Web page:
Power of Culture Blog
Proposed legislation seeks to reinvest 5% of remote retailer tax revenue back into our Main Streets and downtowns
The Massachusetts Legislature works in a two-year cycle, and the current 2021-2022 legislative session is nearing the end. However, Mass Cultural Council is extremely pleased and grateful to our partners on Beacon Hill for continuing their efforts to bolster the cultural sector during this normally quiet period in the State House.
On November 4 both the House of Representatives and Massachusetts Senate enacted, or gave final legislative approval, to our legislation, H. 3378, An Act expanding membership opportunities in local cultural councils. Once a bill is enacted, it moves to the Governor’s desk for review and final approval. On November 10 Governor Baker signed the bill into law, thereby completing our efforts to secure a technical correction to the existing Local Cultural Council (LCC) statute and make it clear that most residents interested and willing to serve on their LCC can do so, even if they hold another elected local or regional position.
This new law, Chapter 266 of the Acts of 2022 specifies that only “the mayor of a city, the city manager in a city having a Plan D or E form of government, the board of selectmen of a town or the executive officer in a town having a town council form of government shall not serve as members” of an LCC. Prior to this fix, state law prohibited all “elected public officials” from serving on their LCC.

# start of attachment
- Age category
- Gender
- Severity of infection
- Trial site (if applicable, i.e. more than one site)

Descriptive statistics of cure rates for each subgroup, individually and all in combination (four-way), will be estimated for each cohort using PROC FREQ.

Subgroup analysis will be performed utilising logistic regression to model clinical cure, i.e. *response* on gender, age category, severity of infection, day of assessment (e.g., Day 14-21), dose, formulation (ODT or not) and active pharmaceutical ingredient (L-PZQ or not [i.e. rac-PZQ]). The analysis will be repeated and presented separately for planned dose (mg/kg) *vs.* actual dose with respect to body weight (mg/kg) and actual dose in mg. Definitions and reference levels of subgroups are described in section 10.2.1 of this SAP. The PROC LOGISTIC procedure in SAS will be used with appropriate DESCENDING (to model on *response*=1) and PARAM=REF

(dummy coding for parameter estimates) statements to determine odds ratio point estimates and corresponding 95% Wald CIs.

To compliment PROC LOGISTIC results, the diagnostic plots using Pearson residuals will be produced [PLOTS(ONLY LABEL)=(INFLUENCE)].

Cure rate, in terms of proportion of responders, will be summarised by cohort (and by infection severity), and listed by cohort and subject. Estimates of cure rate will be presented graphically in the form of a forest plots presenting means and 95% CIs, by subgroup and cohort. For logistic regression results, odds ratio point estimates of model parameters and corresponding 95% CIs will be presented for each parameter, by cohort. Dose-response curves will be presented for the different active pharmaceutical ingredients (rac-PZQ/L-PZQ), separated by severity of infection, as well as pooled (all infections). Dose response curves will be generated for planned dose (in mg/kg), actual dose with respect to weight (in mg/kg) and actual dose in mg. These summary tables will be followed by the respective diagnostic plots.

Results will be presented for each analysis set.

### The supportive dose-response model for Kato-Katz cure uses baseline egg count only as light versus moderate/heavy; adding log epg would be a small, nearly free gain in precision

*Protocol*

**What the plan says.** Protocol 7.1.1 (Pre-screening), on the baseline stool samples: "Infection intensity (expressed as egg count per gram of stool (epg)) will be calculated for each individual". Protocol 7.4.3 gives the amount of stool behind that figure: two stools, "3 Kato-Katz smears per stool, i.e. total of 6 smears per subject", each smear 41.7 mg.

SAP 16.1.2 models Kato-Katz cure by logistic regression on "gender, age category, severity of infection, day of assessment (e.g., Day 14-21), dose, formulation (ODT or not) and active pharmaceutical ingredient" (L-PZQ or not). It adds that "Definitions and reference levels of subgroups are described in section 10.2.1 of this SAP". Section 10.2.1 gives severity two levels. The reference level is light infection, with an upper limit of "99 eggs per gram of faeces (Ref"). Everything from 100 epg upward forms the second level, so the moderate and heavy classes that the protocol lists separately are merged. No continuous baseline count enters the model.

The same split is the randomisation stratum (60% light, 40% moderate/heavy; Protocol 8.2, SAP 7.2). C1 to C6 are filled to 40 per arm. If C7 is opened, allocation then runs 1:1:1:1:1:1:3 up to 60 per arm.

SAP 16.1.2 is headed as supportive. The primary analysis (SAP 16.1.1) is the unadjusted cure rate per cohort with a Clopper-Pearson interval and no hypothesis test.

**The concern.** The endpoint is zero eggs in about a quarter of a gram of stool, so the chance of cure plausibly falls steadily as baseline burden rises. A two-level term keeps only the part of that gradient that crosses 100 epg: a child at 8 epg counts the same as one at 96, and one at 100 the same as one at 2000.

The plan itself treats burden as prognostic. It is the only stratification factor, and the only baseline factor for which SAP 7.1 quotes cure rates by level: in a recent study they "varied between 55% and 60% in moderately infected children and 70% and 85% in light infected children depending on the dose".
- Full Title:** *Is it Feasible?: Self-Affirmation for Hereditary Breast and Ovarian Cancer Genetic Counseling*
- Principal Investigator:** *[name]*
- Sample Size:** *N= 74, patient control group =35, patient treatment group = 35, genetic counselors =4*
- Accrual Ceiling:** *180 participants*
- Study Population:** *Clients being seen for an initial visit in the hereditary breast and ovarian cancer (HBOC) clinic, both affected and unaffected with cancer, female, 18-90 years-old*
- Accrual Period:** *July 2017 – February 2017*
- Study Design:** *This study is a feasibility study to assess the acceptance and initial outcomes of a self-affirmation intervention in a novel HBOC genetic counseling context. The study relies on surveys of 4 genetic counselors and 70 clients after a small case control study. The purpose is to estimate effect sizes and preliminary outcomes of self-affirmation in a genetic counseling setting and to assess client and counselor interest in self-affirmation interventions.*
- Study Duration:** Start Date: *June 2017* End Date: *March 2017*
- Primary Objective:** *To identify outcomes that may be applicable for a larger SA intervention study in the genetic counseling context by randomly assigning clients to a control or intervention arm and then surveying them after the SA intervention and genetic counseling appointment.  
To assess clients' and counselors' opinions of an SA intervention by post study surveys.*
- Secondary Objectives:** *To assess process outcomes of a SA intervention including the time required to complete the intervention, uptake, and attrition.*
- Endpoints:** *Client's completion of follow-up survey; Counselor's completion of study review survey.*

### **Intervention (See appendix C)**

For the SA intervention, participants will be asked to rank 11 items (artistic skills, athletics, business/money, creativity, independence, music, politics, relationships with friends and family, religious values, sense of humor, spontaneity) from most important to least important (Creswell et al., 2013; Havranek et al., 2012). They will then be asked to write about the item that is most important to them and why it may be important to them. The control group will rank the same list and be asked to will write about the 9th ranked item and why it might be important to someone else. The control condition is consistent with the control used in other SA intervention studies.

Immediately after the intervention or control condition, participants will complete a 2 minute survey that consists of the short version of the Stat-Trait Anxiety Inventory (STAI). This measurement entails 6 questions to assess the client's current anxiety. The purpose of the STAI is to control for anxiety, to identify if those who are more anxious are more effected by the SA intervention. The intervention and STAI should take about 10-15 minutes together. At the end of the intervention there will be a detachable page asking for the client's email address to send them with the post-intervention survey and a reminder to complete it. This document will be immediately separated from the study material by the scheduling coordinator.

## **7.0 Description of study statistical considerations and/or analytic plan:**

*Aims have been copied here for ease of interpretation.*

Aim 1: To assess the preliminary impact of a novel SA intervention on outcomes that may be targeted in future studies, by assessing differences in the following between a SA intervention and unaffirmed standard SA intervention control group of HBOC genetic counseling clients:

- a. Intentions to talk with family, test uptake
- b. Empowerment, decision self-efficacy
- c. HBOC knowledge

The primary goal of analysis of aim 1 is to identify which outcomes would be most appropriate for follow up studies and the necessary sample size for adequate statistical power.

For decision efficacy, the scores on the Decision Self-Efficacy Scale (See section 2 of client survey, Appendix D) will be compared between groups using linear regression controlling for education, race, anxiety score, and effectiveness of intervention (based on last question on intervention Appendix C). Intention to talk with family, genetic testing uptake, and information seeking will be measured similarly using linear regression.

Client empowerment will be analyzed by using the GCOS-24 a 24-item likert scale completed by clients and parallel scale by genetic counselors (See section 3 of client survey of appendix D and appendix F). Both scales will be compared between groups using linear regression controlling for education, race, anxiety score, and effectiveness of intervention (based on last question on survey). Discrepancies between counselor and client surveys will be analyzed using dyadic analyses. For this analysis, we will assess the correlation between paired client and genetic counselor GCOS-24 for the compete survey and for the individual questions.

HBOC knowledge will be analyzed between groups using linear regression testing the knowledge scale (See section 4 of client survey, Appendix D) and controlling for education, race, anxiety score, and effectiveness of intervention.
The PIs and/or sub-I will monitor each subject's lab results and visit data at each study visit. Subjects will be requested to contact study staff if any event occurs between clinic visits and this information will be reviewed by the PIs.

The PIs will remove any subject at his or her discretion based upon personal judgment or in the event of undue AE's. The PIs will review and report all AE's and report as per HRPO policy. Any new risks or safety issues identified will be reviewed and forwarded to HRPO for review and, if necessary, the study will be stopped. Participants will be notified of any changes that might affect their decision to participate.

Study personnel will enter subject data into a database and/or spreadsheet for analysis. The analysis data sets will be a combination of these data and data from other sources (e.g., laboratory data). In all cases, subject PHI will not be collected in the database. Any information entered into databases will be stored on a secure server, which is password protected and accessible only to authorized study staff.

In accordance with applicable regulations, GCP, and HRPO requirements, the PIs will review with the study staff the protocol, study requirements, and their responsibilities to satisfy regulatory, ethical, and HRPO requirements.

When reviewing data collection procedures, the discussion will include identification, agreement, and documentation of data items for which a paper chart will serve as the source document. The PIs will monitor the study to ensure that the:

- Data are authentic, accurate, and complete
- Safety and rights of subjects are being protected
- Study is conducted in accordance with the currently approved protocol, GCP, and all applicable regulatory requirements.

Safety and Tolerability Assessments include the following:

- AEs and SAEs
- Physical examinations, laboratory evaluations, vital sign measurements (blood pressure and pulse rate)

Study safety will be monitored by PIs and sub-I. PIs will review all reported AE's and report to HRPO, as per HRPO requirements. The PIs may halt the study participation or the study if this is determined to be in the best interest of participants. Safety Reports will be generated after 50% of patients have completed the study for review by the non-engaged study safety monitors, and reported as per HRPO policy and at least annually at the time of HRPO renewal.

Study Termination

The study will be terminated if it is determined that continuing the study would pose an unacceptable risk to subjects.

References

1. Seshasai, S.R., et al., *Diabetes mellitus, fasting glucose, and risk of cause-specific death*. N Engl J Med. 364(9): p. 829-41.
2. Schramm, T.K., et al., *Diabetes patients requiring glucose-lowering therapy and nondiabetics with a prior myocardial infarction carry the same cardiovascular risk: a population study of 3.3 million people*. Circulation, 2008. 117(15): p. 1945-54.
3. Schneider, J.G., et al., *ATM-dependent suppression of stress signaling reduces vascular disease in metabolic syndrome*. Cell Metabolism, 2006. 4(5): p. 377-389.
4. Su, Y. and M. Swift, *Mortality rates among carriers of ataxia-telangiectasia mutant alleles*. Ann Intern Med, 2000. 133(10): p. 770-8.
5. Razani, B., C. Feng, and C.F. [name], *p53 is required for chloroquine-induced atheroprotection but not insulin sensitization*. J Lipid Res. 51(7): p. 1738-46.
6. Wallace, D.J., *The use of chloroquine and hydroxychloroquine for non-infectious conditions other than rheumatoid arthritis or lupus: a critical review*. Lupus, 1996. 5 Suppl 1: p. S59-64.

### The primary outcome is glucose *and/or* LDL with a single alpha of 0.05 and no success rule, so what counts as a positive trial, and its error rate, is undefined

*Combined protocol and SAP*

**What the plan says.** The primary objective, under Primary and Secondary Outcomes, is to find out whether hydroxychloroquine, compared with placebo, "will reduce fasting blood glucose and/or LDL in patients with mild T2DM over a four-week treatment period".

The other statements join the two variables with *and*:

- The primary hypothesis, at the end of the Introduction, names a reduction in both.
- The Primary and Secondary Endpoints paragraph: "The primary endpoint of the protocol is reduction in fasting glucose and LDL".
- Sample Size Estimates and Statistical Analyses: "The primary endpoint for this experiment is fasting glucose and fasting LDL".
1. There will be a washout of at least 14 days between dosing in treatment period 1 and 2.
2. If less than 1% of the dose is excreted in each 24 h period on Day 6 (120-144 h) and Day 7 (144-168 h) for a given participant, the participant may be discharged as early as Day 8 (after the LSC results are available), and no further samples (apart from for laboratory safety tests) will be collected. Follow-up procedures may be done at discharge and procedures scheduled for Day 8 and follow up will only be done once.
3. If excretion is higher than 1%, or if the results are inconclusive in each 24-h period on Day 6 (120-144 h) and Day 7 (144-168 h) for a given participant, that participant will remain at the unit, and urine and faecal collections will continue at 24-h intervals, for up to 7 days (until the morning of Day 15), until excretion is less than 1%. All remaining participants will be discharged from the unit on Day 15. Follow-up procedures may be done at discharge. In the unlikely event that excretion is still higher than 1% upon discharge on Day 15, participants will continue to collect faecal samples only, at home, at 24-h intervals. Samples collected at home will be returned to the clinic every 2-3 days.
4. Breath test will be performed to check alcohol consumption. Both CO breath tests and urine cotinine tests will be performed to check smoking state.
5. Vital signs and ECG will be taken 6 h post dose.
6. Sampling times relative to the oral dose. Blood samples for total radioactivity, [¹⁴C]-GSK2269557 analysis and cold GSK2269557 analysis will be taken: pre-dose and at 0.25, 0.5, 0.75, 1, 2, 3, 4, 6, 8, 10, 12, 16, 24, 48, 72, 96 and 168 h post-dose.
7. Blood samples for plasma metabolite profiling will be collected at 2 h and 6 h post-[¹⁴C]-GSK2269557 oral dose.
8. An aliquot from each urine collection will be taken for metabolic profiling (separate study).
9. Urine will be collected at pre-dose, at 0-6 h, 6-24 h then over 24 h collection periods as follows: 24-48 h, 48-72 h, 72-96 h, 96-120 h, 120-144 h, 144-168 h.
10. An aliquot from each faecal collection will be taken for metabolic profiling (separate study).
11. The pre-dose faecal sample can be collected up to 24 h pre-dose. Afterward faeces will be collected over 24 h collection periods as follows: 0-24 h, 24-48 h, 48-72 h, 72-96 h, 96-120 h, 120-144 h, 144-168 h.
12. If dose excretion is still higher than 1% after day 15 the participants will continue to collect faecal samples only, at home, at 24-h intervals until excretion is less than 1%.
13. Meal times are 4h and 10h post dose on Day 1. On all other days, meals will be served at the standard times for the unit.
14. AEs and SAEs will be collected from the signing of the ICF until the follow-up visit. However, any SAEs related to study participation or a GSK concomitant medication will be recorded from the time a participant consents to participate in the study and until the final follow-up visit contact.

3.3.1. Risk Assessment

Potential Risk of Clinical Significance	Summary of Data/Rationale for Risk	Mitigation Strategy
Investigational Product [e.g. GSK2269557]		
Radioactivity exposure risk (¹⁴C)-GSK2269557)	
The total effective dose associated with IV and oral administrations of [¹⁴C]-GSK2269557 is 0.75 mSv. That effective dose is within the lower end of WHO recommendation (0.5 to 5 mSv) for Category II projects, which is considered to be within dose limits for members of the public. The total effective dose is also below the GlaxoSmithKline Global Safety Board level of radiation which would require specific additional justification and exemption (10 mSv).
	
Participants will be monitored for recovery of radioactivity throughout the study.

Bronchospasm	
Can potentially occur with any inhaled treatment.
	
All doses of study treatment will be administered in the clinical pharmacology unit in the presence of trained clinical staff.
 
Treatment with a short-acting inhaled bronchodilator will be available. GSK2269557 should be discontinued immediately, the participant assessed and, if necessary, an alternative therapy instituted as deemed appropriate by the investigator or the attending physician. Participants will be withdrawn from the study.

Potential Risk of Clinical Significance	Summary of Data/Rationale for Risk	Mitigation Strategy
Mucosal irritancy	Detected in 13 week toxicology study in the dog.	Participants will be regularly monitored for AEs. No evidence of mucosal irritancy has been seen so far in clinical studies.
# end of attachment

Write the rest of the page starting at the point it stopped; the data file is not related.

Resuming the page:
While Mass Cultural Council believed that restriction was appropriate for chief municipal decision makers, like mayors, city councilors, and select board members, we were concerned that the law also prevented those who are elected to serve in other local and regional capacities — like town meeting members, school committee members, local assessors, and library trustees — from serving on their LCC. In smaller, rural communities this severely limited the number of residents willing and able to serve as an appointed LCC member. Our Community Initiative team members who work closely with the Local Cultural Council network reported concerns with LCCs who were unable to properly convene and conduct their important business because they had issues assembling a quorum, which is required for public meetings.
Mass Cultural Council is truly appreciative of Rep. Ken Gordon, a former LCC chair in Bedford, and former Sen. Adam Hinds, the lead sponsors of H. 3378 and its companion bill, S. 2243, as well as Tourism, Arts and Cultural Development chairs Sen. Ed Kennedy and Rep. Carole Fiola who worked behind the scenes to advance this proposal, and our 27 legislative co-sponsors who went on record in support of this technical correction:
The new Act becomes effective 90 days after the Governor signed it into law, in February 2023.